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So here is the Problem :-

If the largest positive integer is n such that $\sqrt{n - 100} + \sqrt{n + 100}$ is a rational no. , find the value of $\sqrt{n - 1}$ .

What I tried :- I think that for $\sqrt{n - 100} + \sqrt{n + 100}$ to be a rational no. , both $(n - 100)$ and $(n + 100)$ have to be squares. Suppose :- $(n - 100)$ = $k^2$ and $(n + 100)$ = $m^2$ for some positive integers $k,m$ , and in the end I could only deduce that $(m + 10)(m - 10) = k^2 + 100$ , but then I couldn't proceed .

Also by guesswork, I could deduce that for $n = 125$, both nos. do become squares, although I don't know whether $n = 125$ is the highest or not.

Any hints or explanations to this problem will be greatly appreciated !

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    $\begingroup$ This looks like a good start. Note that if $n\pm100$ are squares as you say then $$200=m^2-k^2=(m+k)(m-k)$$ $\endgroup$ – Peter Foreman Jul 25 at 15:50
  • $\begingroup$ Oh yeah!, @PeterForeman , I totally forgot about that . I actually had got before that $$m^2 - 100 = k^2 + 100$$ . $\endgroup$ – Anonymous Jul 25 at 15:52
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    $\begingroup$ It's generally a good idea to wait some time before choosing the best answer, just to give other people enough time to provide their answer (unless this is some kind of speed competition). $\endgroup$ – Sil Jul 25 at 16:08
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Let $\sqrt{n-100} + \sqrt{n+100} = p$, where $p$ is rational. $$\implies 2n + 2\sqrt{n^2 - 10000} = p^2$$ But that must mean that $2\sqrt{n^2 - 10000}$ is rational.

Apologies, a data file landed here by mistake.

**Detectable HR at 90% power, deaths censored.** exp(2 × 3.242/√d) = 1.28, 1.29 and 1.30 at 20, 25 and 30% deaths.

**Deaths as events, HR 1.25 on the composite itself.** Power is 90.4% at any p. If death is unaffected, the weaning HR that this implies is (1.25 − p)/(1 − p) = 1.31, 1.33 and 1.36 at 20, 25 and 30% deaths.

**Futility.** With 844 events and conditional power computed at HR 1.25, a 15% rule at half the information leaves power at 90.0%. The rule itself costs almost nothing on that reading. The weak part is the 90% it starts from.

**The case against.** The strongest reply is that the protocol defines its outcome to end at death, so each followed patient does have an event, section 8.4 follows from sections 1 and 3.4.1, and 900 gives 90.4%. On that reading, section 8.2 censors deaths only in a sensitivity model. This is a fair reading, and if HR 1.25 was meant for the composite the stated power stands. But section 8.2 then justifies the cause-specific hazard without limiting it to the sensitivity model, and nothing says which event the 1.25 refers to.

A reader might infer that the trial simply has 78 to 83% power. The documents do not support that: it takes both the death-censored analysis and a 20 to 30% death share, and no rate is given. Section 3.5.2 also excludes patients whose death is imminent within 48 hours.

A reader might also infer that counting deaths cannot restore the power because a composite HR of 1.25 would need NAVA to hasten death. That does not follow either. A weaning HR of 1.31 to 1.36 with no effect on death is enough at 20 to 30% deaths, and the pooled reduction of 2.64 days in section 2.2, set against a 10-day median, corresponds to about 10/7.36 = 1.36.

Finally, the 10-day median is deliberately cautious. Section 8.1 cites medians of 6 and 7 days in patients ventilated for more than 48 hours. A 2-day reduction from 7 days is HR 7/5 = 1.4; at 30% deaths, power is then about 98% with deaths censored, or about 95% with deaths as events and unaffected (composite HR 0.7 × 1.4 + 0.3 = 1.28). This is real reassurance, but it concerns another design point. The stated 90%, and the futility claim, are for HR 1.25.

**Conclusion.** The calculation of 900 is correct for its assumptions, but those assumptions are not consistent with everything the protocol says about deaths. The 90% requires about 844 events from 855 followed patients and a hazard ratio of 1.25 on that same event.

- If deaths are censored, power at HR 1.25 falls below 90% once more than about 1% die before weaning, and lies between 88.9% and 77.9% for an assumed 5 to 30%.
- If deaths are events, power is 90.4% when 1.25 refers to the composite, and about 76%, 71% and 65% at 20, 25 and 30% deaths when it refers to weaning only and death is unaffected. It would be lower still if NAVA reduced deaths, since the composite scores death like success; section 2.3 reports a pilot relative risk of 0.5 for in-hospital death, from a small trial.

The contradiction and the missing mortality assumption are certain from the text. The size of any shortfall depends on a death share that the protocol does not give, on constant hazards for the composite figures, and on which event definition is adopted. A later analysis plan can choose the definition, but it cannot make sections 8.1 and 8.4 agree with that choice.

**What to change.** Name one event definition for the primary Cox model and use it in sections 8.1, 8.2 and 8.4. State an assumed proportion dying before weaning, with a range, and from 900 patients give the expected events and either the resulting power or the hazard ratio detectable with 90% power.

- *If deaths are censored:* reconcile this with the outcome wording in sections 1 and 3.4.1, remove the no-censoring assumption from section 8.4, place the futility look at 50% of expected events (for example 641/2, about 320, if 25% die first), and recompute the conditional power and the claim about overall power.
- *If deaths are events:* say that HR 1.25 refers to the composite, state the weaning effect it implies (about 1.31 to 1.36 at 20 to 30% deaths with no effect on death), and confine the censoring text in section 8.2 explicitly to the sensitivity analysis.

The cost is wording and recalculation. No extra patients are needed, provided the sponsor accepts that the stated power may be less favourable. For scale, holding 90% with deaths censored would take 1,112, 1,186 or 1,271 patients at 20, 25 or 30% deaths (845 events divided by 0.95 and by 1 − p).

Which must mean that $\sqrt{n^2 - 10000}$ is rational. $$\implies n^2 - 10000 = k^2$$ $$\implies (n+k)(n-k) = 10000$$ The problem requires us to maximize $n$, notice that we'll get the maximum value of $n$ if we split $10000 = 5000 \times 2$ and set $n+k = 5000$ and $n-k = 2$ to get $n = 2501$.

Hence, $\boxed{\sqrt{n-1} = 50}$

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    $\begingroup$ Excellent and the quickest solution . Thank you! $\endgroup$ – Anonymous Jul 25 at 15:54
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    $\begingroup$ $k$ is rational or integer? $\endgroup$ – Aqua Jul 25 at 15:55
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    $\begingroup$ @Aqua If the square root of an integer is a rational then this square root is also an integer. $\endgroup$ – mathcounterexamples.net Jul 25 at 16:03
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    $\begingroup$ "we'll get the maximum value of $n$ if we split $10000 = 5000 \times 2$" - you might want to elaborate more on that, why do you get maximum value this way? Did you try them all? Not saying it's wrong, but it might improve the answer. $\endgroup$ – Sil Jul 25 at 16:12
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    $\begingroup$ @Aqua This perfectly makes sense and would had avoided this list of comments! $\endgroup$ – mathcounterexamples.net Jul 25 at 16:14
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Hmm, it is not stright forvard to say $n+100$ and $n-100$ are squares.

Put it this way: $$\sqrt{n - 100} + \sqrt{n + 100}=r\in\mathbb{Q}$$ now we square it:

$$n-100+2\sqrt{n^2-100}+n+100 = r^2$$ and so $$ \sqrt{n^2-100} = {r^2\over 2}-n$$ Now we square it again and we get: $$-100= {r^4\over 4}-r^2n$$ Now let $r={a\over b}$ where $a,b$ are relativly prime positive integers. So: $$a^2(4nb^2-a^2)=400b^4\implies b^2(4n-400b^2)= a^4$$ and thus $$b\mid a^4\implies b=1$$ Now we have $$a^2(4n-a^2)=400\implies a\mid 400\implies a\in\{1,2,4,5,8, 10,20\}$$

Now check each possible $a$ and you are done.

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    $\begingroup$ I got your point . But @Nikunj's solution was the best . $\endgroup$ – Anonymous Jul 25 at 15:55
  • $\begingroup$ But his solution lack of steps. If someone would have to grade it it should not give him all points. $\endgroup$ – Aqua Jul 25 at 16:18
  • $\begingroup$ His solution do lacks some steps, but anybody reading his solution can understand it easily . $\endgroup$ – Anonymous Jul 25 at 16:41

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